This week is Flexible Working Week in the UK: a week that aims to raise awareness about the benefits of flexible working and empower the UK workforce to be more flexible.
To celebrate, we have a blog series around flexible working, where we will be speaking to several members of staff from all around the University to find out all about the advantages and challenges of flexible working at NU.
The first blog in this series is with FMS EDI’s very own Ann Armstrong, who talks about her experiences of working part time in her role.
What role do you work part time in?
I’m the EDI Officer for the Faculty of Medical Sciences. I’ve been in post for 18 months so far. In my role, I support the Director of EDI (Candy Rowe) in her work. I’m working to embed EDI into everything that the Faculty does and ensure that the Faculty is a good place for everyone to work and study, regardless of their background or protected characteristic.
How many hours do you work and on what schedule?
I work 2.5 days a week, which are Tuesday, Wednesday morning and Thursday. It’s been important for me to work to a regular schedule as I look after my young daughter and I am the primary carer for my elderly mother, so it’s really important for both of them to know that I’ll be there.
What would you identify as your biggest success while working part time?
I’m really proud of the work I put in to the completion and submission of the Faculty’s first silver Athena SWAN application. As there was a lot of work to do on it, I chose to work some extra hours to help out. However, there was never any demand on my time. I was able to work the extra hours that I chose very flexibly, and I felt in control of when I worked and for how long. My line managers also made sure I always knew just how much my time was truly appreciated.
What advantages or opportunities has working part time brought you?
Working part time has allowed me to have a better work life balance. As a mum to a daughter it’s been really nice to be able to show her that as a woman you are still able to have a successful career as well as having time to be at home with her.
What challenges did you face while working part time?
The main challenge of working part time is that work doesn’t stop when I’m not here. There’s always things going on all the time, and that can sometimes leave you feeling as though you’re missing out on things when you’re not here. To address this, I have a formal catchup with the rest of the EDI team on the first day I’m back every week. This gives me a much greater awareness of what’s going on and allows me to do my job better.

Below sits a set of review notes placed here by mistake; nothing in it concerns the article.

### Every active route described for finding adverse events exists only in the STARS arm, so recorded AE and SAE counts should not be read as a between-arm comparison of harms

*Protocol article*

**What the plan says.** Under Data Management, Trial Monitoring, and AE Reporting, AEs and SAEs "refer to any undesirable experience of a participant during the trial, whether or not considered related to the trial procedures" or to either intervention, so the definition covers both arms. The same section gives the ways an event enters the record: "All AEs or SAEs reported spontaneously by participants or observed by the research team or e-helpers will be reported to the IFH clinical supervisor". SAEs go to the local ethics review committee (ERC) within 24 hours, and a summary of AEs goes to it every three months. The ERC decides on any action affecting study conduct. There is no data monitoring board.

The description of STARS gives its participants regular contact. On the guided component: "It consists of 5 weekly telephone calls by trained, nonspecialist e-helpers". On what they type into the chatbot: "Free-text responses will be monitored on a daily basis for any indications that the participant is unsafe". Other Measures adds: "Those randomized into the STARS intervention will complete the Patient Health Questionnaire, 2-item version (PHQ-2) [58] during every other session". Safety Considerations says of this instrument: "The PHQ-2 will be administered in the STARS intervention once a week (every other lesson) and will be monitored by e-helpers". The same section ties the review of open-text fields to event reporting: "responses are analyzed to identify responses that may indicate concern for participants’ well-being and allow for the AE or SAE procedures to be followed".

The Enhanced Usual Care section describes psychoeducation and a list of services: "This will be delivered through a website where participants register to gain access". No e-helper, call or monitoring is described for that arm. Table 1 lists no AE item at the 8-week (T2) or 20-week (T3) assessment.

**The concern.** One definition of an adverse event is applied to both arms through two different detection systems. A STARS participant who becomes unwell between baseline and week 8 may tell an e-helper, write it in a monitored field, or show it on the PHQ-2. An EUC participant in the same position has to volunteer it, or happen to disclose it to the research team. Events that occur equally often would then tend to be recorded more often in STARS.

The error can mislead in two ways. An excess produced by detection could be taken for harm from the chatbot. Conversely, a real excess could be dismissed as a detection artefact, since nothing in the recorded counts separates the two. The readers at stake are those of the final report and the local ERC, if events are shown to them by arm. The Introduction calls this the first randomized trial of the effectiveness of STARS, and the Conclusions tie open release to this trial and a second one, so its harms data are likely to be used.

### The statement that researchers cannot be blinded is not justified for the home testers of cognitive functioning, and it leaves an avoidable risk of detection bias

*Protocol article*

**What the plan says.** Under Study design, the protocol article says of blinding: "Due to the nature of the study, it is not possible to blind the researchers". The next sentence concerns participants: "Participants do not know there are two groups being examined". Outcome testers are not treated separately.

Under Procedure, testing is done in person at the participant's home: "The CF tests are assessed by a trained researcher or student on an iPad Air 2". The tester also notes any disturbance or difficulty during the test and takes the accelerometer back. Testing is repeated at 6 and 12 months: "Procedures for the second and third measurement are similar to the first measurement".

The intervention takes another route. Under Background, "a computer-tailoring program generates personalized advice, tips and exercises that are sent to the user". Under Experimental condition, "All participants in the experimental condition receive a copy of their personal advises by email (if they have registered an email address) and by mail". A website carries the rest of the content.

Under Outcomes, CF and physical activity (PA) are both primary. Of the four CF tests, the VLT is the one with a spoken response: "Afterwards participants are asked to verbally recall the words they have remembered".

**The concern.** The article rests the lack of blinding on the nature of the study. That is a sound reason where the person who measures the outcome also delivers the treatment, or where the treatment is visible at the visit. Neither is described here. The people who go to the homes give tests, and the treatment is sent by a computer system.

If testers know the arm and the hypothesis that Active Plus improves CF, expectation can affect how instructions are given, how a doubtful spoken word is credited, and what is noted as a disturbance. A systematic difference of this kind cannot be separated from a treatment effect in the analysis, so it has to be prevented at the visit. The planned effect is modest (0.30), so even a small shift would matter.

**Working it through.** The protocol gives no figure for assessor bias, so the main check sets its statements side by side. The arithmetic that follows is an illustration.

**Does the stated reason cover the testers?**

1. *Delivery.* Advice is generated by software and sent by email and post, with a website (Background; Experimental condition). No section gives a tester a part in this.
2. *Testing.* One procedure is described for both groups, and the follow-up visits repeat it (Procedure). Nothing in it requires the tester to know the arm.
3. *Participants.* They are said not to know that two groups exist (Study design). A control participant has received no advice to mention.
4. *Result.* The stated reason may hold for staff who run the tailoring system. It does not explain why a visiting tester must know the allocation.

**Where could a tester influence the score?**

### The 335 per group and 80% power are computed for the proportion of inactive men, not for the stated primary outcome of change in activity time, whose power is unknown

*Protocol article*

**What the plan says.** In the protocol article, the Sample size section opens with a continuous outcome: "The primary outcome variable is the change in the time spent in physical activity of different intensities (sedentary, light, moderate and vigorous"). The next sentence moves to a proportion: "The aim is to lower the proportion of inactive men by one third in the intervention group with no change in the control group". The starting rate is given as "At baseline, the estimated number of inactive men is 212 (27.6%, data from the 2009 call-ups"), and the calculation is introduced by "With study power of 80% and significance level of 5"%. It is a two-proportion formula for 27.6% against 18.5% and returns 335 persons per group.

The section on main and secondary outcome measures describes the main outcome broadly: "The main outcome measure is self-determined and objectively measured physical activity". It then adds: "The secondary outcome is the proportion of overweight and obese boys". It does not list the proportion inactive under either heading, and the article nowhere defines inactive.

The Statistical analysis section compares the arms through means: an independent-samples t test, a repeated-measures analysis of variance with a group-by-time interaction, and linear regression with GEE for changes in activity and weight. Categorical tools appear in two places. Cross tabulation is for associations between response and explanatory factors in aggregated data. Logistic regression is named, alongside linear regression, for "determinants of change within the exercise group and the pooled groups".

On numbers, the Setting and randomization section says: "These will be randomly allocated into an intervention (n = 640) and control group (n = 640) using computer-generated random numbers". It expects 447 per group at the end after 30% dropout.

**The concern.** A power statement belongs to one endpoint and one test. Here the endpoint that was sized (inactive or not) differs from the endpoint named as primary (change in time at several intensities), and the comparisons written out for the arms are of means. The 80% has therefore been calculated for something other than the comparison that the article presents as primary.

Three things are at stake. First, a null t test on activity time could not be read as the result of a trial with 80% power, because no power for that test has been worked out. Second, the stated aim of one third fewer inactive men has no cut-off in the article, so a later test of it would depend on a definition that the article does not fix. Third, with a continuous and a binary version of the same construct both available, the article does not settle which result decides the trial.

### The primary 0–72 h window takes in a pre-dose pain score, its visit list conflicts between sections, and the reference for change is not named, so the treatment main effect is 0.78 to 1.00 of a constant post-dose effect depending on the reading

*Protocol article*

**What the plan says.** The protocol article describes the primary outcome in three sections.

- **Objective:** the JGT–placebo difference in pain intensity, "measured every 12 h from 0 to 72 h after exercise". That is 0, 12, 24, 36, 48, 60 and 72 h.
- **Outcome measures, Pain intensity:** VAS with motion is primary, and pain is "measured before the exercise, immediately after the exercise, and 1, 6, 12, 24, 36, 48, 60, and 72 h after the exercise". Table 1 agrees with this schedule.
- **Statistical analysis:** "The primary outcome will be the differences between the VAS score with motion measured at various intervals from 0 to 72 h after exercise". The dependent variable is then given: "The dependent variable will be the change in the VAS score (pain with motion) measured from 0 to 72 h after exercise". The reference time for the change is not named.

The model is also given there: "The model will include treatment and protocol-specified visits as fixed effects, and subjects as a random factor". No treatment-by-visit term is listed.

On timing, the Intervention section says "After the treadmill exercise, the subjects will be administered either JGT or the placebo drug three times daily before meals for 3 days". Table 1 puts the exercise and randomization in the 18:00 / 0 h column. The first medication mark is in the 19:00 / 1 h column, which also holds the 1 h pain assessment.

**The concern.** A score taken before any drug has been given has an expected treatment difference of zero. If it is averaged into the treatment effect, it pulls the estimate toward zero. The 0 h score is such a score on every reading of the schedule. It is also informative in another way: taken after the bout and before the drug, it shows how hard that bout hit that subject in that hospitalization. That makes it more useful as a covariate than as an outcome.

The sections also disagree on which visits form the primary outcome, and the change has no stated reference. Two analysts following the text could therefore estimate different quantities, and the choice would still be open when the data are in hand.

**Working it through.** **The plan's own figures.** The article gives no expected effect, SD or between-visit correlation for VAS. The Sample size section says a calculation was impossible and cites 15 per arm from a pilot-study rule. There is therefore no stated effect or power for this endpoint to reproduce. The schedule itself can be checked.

Where did you find support while working part time?
My line managers have both been really supportive, flexible and understanding. They always encourage me to take any training opportunities I get. In particular, Katharine Rogers, the Director of Faculty Operations is really good at helping with career development and she regularly sends out opportunities for secondments, which makes me feel really encouraged to develop and gain skills.
What would you do differently if you had your time again?
If I had my time again I would definitely still choose to be part time. I don’t regret it at all and really value the chance it’s given me to spend time with my daughter. However, I would tell myself not to feel guilty about it. At the beginning, I felt like by only being there half the time I wasn’t pulling my weight, even though I knew I was. So if I had my time again, I would tell myself to be confident in my decision and trust that I’m doing a good job.
What single piece of advice would you give to others who want to/are considering working part time?
If it suits your lifestyle, you should go for it! You will be supported in your choice. Even though it can be challenging at times, the enormous benefits it’s given me in my family life definitely outweigh the difficulties. I would also recommend that you’re prepared to make the most of all opportunities that you’re offered and try to have a flexible, open outlook.
Thank you so much to Ann for speaking to us, and we hope she’s inspired you to request flexible working if you feel it’s something that will benefit you!
Over the next few weeks there will be more blogs from others who are working flexibly at the moment.
Or, if you currently work part time at NU, for whatever reason, and would be interested in taking part in the series, we want to hear from you! To take part, please get in contact with Georgia Spencer.